Royal Mail Group: because healthy minds matter

Throughout the pandemic and beyond Royal Mail Group’s (RMG) award-winning mental health strategy “Because Healthy Minds Matter” provides resources, support, and signposting for key worker colleagues.

Throughout the pandemic and beyond Royal Mail Group’s (RMG) award-winning mental health strategy “Because Healthy Minds Matter” continues to provide resources, support, and signposting for key worker colleagues. Awareness of mental health increased through the strategy, reducing stigma and working towards a culture where mental health can be openly discussed by all colleagues.

Because Healthy Minds Matter

Having a clear brand for mental activity through “Because Healthy Minds Matter” has strengthened RMG’s ability to promote and communicate resources and support. They understood how important mental health is to their people and wanted a strong approach to messaging so that it stood out. Utilising employee-led case studies has also been successful in getting key messages across to front-line colleagues.

The development of cohesive support strategies and tools work to make a difference to individuals. It is helping build a strong mental health culture where asking for help and accessing support are as normal as receiving treatment for a physical health condition.

The impact at Royal Mail Group of “Because Healthy Minds Matter”

Calls to the employee assistance helpline increased considerably at the start of the COVID-19 pandemic. While this has now levelled, it is continually monitored for trends to help better support colleagues. Dedicated coronavirus information intranet pages were set up and received over 30,000 visits in their first month online. These continue to be a valuable source of advice and guidance for colleagues.

In 2020 RMG was honoured to become a Business in the Community (BITC) Responsible Business Champion in the category of Health and Wellbeing. The award recognises the five-year “Because Healthy Minds Matter” Mental Health strategy and activity which launched in 2017.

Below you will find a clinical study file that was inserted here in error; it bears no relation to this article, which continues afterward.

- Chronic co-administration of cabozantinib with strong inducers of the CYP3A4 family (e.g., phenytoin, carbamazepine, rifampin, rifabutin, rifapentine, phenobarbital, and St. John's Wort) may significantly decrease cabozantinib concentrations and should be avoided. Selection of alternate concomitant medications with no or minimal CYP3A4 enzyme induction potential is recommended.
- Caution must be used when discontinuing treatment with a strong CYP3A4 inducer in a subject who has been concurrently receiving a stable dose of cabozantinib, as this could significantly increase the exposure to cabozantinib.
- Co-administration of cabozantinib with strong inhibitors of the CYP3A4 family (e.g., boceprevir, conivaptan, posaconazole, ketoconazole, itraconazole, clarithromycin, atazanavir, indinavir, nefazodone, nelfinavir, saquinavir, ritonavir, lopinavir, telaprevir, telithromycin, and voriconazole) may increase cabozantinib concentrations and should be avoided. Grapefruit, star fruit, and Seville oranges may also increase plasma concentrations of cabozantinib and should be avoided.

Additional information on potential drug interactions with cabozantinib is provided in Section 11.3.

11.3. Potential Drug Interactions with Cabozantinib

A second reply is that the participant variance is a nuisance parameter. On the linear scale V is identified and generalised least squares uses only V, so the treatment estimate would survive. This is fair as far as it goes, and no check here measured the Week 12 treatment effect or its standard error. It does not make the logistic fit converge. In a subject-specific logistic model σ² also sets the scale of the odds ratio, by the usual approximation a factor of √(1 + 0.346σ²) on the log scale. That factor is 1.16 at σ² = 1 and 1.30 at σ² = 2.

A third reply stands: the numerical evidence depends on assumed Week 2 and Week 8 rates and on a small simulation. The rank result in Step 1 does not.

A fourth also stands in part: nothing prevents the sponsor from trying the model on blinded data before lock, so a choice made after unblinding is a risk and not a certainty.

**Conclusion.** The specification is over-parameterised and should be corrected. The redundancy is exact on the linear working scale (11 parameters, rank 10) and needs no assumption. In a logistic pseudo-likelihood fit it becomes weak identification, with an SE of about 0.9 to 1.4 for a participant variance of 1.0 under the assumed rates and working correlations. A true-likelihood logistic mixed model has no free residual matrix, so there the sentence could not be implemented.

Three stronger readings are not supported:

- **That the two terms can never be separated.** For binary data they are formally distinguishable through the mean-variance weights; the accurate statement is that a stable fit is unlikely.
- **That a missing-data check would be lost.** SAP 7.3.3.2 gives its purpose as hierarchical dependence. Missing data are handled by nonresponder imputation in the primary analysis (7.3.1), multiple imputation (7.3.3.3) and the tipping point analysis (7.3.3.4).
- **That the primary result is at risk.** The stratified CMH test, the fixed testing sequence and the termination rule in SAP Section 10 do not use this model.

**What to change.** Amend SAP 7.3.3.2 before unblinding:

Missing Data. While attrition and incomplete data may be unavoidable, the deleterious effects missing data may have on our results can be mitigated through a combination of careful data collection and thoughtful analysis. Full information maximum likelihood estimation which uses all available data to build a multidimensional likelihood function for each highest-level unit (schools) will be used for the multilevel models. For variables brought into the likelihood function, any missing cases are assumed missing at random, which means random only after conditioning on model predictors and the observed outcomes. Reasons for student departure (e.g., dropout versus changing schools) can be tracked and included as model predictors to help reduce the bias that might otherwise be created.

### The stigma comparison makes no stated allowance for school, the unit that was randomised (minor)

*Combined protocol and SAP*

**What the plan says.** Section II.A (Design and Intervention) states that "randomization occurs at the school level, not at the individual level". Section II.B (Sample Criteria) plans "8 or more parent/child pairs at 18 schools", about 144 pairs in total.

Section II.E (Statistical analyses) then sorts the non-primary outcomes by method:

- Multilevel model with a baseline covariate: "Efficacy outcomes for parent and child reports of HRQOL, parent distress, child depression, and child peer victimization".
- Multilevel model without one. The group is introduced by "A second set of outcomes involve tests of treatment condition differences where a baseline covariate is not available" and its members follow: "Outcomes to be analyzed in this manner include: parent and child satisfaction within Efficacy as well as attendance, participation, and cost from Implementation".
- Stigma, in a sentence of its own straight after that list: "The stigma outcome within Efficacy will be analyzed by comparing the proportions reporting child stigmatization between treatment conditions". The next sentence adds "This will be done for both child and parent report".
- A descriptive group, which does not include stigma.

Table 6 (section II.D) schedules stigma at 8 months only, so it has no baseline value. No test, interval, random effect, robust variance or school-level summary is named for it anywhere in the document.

During 2020 they were also recognised at This Can Happen Awards, winning the Best Mental Health in the Workplace Strategy: Large Company award, again for “Because Healthy Minds Matter”. The Best Mental Health in the Workplace Strategy award led to also winning the ‘Grand Prix’ which is given to the application that was the best in class from all 11 separate categories awarded.

Watch a video case study where Royal mail Group people share the impact of bereavement and suicide on employee wellbeing. They also discuss the crucial role of the employer in supporting staff with these issues against the backdrop of the COVID-19 pandemic.

What if your job was good for you?

People do not expect to be physically injured at work, and nor should their mental health be damaged. However, in the 12 months before BITC’s Mental Health at Work 2020 survey, developed in partnership with Bupa and the BITC Wellbeing Leadership Team, 41% of employees experienced poor mental health caused by work1. Although work can be part of the cause of poor mental health, it can also be part of the solution to improving it. COVID-19 has acted as a powerful catalyst to transform the working world. For example, employees who never dreamed of working remotely and flexibly are now doing so.

BITC’s What If Your Job Was Good For You? report identifies actions employers can take to transform wellbeing at work. It contains two calls to action for employers that build on lessons learnt from the pandemic.

  1. Treat mental health and safety with the same importance as physical health and safety.
  2. Collaborate with colleagues to enable employees to create their own ‘good jobs’ within organisational parameters.

The What If Your Job Was Good for You? report was delivered in partnership with the Business in the Community Wellbeing Leadership Team and Affinity Health at Work, and supported by CIPD

Next steps

what if your job was good for you?

References
  1. Business in the Community (2020) Mental Health at Work 2020: key findings.